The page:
Originally Posted by Halcyon
I cant really think of anything that would trigger this type of thinking. My mom and I aren't (and have never been) terribly close and touch wasn't a big part of life growing up, but it certainly wasn't abusive and she did try very hard to be a good parent. And if it was related to that, why would it only develop in my mid-teens? Why wouldn't it be something I recognized earlier?
I apologize if my comment came across as hurtful in any way. I'm no psychologist, and I obviously haven't done an in-depth psychological analysis on you. But a lot of dysfunctions that people have as adults stem from things that happened, or didn't happen, as children.
I didn't imply that your mother abused you. I didn't mean to suggest that any of the possibilities I mentioned were reality. I don't know you, or your mom, or your uncle. I was just picking the low-hanging fruit of common childhood traumas that can create devastating psychological effects later in life.
However, you do acknowledge that touch wasn't a big part of life growing up. Touch is important to a human. A child who does not receive enough affection is almost certain to grow into an adult with some kind of personal issues. Even with extensive therapy, these issues will likely never be fully resolved. But you can learn healthy coping mechanisms.
My husband grew up in a family where hugging was completely forbidden. The most he could ever hope for was a slap on the back if he won first place showing cattle. As a result, when he hit puberty, he became one of those people who had sex with lots of people, just to be touched and feel an inkling of affection.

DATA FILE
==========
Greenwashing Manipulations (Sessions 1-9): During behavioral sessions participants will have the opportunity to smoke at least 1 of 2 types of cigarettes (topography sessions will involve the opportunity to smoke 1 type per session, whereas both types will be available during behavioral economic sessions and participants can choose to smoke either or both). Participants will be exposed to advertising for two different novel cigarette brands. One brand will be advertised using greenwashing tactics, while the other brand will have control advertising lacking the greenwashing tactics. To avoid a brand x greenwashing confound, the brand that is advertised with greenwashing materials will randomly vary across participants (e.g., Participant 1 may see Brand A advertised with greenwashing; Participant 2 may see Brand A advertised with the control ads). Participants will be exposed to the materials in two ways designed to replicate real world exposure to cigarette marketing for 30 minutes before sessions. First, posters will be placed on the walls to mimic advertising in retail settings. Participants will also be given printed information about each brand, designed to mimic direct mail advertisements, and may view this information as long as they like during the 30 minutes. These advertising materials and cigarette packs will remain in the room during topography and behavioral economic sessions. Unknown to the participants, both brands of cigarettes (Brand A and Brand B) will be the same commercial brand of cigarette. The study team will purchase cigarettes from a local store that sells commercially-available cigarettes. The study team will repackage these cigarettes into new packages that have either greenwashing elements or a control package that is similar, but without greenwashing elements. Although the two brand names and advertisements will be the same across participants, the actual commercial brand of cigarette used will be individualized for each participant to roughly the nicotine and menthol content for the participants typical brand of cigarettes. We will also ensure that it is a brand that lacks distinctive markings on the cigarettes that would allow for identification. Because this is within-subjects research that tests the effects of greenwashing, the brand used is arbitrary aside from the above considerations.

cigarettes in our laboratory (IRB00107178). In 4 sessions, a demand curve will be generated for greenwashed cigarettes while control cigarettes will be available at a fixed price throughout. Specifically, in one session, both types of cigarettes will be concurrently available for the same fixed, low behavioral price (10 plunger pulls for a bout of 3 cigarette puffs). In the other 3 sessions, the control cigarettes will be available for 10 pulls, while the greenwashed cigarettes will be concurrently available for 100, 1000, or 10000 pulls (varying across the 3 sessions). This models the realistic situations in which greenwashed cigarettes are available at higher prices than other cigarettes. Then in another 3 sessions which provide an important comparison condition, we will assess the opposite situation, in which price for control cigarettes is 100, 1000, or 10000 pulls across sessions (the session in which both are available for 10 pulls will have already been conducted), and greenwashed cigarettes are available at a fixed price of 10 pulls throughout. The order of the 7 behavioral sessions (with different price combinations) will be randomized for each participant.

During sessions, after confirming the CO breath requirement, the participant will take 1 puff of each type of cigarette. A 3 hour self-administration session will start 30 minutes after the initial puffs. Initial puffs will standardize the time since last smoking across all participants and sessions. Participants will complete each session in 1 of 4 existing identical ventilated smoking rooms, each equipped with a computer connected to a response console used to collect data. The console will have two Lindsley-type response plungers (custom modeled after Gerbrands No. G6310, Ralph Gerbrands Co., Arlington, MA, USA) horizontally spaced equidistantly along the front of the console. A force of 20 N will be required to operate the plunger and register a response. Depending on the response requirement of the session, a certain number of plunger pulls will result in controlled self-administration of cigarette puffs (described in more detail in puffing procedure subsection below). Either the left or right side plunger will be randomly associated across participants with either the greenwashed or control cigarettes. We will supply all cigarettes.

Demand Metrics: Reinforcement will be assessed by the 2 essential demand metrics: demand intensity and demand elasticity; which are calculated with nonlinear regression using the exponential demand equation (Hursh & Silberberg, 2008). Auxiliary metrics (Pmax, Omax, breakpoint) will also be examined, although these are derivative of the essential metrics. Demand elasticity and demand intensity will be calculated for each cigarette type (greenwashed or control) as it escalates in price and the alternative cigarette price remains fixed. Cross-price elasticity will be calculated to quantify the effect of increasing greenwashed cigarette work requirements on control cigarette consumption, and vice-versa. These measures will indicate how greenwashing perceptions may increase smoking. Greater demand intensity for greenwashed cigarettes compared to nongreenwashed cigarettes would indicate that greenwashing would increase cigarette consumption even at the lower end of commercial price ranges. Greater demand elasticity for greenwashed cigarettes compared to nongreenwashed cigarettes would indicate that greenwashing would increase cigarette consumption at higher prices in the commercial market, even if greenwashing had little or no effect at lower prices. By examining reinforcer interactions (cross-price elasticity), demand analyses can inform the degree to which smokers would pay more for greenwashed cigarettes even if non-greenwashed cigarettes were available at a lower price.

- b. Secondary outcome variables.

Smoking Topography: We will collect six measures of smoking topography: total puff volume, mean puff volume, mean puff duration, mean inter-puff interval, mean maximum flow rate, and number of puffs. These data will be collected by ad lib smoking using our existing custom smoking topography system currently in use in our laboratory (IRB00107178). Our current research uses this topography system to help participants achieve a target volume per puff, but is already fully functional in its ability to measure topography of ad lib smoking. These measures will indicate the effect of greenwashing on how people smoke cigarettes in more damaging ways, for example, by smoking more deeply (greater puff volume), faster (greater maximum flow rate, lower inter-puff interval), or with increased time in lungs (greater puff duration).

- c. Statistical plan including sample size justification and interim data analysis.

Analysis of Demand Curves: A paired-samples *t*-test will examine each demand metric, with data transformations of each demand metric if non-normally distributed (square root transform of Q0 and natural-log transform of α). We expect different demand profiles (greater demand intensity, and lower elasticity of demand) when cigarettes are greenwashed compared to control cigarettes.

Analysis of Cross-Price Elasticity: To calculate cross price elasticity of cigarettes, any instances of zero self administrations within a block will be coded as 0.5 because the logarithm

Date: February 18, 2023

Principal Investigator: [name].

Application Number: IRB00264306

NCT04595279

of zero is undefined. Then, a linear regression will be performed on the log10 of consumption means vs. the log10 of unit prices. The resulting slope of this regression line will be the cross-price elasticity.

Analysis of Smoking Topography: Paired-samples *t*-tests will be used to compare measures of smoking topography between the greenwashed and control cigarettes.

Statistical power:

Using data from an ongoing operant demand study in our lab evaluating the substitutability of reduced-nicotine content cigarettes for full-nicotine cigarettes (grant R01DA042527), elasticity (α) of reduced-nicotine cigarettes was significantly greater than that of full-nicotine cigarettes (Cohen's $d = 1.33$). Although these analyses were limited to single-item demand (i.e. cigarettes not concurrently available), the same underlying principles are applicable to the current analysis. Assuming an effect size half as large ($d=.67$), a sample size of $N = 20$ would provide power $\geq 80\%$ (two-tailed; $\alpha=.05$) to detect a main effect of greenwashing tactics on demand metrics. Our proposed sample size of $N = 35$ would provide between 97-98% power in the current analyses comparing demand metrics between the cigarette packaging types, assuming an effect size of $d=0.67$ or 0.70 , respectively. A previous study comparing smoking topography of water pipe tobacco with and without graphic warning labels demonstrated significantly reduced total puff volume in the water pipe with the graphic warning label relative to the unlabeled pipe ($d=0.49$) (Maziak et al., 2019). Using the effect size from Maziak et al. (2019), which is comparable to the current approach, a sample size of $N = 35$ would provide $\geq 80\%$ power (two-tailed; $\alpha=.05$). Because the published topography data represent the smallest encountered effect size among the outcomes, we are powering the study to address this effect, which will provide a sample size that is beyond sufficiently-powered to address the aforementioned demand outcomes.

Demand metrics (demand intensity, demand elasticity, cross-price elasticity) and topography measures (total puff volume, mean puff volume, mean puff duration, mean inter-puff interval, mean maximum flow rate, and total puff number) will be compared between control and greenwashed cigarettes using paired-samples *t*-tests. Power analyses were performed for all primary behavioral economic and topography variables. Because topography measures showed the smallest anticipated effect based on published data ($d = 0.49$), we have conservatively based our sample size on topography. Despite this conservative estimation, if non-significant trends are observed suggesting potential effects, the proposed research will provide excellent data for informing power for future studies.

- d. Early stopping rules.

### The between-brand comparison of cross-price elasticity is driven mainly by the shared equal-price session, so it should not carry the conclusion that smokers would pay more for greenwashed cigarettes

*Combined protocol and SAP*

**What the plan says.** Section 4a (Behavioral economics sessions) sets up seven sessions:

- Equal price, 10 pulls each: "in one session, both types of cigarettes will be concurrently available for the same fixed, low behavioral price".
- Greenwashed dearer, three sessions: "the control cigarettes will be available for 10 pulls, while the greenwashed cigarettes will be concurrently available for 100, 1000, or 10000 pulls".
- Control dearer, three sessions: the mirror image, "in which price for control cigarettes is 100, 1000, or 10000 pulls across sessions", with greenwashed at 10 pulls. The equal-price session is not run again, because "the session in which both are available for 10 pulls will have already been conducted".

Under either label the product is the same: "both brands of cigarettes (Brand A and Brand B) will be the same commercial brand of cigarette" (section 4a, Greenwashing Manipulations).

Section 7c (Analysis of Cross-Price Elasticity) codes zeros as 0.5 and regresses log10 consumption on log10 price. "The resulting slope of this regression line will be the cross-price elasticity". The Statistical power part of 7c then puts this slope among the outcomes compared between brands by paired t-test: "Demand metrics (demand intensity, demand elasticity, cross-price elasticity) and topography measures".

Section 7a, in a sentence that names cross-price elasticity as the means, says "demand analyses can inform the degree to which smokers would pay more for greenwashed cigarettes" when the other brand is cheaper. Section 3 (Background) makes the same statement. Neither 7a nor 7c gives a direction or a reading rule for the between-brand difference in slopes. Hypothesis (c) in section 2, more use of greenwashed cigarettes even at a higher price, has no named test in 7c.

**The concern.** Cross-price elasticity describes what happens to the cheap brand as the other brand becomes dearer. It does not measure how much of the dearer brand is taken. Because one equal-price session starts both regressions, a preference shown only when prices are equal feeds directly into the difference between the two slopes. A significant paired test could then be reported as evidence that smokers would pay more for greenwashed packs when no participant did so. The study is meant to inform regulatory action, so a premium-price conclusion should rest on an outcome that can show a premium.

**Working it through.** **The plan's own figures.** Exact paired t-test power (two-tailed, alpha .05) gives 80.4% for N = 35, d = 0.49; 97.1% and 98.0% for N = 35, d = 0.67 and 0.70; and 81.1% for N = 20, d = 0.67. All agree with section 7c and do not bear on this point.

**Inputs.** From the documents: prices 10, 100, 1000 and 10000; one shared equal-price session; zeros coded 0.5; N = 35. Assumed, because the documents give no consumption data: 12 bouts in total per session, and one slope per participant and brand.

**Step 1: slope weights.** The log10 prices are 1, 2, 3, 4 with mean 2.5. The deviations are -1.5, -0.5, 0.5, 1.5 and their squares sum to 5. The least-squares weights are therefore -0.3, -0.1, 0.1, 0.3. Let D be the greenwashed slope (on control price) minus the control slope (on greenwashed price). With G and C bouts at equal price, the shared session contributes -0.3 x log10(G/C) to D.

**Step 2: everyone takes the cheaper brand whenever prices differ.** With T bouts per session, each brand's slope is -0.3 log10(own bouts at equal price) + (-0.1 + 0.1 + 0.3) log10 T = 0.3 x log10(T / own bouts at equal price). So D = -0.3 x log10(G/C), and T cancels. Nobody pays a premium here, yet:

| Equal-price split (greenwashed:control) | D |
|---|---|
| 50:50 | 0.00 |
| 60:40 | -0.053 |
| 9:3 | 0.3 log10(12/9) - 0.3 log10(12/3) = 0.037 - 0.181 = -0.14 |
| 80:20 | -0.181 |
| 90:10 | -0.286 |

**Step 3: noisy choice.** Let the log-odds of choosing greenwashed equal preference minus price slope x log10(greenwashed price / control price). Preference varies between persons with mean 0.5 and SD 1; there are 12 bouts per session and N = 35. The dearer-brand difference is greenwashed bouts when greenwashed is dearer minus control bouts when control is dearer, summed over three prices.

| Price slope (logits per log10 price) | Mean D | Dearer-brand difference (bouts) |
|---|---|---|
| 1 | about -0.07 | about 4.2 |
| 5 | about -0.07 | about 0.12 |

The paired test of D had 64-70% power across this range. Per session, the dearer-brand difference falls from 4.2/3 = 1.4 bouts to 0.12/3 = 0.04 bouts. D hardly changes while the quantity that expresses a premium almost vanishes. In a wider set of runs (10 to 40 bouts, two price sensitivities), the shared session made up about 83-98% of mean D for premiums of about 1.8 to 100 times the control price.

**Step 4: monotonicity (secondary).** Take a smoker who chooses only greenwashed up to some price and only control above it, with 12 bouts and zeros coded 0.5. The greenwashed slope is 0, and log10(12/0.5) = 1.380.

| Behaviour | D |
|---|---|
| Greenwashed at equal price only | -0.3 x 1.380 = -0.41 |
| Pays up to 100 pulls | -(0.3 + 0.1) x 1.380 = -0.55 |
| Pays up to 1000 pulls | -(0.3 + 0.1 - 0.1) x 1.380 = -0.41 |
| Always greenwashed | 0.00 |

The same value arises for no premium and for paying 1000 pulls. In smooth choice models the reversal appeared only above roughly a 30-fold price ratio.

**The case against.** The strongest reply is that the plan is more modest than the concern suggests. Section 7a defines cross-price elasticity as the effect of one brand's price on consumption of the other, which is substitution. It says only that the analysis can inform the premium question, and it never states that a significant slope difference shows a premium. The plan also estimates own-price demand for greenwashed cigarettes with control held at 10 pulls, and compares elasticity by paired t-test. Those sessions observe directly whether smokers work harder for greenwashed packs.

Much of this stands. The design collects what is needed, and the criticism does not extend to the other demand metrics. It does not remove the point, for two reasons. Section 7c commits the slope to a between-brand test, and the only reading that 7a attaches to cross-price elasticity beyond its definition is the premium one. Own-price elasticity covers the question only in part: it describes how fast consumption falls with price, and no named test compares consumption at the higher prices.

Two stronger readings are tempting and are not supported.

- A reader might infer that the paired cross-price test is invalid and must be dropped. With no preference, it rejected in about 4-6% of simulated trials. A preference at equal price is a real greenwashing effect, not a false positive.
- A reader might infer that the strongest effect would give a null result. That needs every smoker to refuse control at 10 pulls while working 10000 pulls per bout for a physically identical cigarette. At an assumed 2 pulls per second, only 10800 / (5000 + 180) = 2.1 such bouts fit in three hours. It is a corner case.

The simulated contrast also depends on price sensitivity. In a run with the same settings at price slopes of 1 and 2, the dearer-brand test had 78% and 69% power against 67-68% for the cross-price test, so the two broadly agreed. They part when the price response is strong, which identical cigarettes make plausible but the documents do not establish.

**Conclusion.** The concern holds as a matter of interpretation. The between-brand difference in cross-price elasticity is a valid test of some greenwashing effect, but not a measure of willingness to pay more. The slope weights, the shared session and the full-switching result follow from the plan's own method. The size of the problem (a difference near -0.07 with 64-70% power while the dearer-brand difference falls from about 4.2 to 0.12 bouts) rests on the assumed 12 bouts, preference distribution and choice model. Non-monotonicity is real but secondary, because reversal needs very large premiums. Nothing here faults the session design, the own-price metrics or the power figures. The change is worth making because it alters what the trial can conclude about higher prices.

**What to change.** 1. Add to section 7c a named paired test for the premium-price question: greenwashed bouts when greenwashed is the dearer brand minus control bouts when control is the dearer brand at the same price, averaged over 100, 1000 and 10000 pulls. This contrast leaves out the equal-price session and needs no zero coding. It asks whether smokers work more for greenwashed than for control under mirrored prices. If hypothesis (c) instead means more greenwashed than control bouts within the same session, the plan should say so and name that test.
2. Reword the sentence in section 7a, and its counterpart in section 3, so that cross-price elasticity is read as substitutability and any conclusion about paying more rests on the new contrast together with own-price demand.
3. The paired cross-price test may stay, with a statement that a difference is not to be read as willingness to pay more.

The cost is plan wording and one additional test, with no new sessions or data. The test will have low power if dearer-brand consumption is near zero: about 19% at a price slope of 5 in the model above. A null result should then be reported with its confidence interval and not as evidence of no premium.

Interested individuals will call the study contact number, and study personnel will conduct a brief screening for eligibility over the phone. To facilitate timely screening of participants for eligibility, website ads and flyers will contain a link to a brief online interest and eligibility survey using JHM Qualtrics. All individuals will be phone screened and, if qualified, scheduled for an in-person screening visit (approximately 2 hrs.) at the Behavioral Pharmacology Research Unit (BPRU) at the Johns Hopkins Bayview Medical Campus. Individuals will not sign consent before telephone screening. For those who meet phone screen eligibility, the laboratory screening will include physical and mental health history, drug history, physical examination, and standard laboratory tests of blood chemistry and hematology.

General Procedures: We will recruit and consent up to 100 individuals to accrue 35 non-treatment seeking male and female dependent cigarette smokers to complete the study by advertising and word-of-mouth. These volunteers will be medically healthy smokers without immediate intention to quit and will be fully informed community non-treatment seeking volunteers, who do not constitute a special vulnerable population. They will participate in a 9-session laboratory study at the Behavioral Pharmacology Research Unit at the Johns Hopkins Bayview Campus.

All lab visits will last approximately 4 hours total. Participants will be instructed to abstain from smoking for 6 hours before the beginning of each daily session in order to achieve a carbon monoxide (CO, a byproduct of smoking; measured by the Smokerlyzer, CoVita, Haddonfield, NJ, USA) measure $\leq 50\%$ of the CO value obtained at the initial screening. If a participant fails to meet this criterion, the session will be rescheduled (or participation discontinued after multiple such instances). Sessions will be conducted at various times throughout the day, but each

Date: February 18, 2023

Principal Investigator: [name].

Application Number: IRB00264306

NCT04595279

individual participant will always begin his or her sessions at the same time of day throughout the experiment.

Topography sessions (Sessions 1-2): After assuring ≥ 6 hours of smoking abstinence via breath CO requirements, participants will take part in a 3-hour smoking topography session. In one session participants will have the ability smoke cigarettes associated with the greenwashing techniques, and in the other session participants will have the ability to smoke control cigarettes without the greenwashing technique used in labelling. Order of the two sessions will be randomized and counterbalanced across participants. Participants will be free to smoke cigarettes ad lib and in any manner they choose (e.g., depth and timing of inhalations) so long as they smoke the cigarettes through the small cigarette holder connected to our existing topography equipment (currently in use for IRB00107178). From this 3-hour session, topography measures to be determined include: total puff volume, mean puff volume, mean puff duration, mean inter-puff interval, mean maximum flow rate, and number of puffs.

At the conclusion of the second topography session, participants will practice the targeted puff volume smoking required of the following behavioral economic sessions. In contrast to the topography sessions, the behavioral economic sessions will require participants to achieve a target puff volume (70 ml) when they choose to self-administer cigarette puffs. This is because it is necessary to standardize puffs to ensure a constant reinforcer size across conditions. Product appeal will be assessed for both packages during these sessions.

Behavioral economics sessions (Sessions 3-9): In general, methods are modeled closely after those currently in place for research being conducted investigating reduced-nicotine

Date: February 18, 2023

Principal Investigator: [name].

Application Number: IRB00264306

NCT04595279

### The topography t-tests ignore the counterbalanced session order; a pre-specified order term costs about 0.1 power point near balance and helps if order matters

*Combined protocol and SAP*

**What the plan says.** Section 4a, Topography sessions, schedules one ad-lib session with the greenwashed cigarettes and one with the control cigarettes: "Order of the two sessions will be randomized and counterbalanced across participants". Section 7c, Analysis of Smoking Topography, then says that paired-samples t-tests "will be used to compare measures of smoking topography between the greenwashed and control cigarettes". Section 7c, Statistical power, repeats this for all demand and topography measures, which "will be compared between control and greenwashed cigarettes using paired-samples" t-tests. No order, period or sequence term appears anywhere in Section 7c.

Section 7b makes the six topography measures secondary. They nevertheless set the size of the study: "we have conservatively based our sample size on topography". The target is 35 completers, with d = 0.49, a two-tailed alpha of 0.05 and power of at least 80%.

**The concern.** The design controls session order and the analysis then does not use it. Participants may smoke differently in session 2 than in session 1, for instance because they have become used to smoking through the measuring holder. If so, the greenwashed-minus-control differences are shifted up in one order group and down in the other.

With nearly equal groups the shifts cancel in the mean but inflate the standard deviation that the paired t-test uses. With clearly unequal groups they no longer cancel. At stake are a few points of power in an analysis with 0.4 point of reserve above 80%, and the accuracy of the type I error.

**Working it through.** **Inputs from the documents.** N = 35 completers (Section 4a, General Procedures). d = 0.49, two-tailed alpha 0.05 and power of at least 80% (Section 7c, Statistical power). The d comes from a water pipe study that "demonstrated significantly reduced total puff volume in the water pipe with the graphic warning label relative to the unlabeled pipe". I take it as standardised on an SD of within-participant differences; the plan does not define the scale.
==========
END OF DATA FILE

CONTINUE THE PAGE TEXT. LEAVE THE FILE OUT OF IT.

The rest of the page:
The brain is complicated. Lots of things don't show up for years or even decades. People repress things to cope. Years later, something can trigger those memories. Even if they don't fully form as conscious memories, they can cause symptoms of trauma.
The hormonal changes that take place at puberty have major effects on neurochemistry. They completely reshape your brain from a "child brain" to "teenager brain" which, as we all know, is all kinds of topsy-turvy.
I repeat, I'm not a psychologist. I've done extensive reading, as both my husband and mother had traumatic childhoods. It's been very helpful in understanding why they do the things that they do, and why they struggle with things that come so naturally to me.
I recommend you see a psychologist about this. Not just a therapist or counsellor, but a registered clinical psychologist. You say you've looked for scientific explanations, but your description hints that it's more of a psychological issue than a neurochemical issue.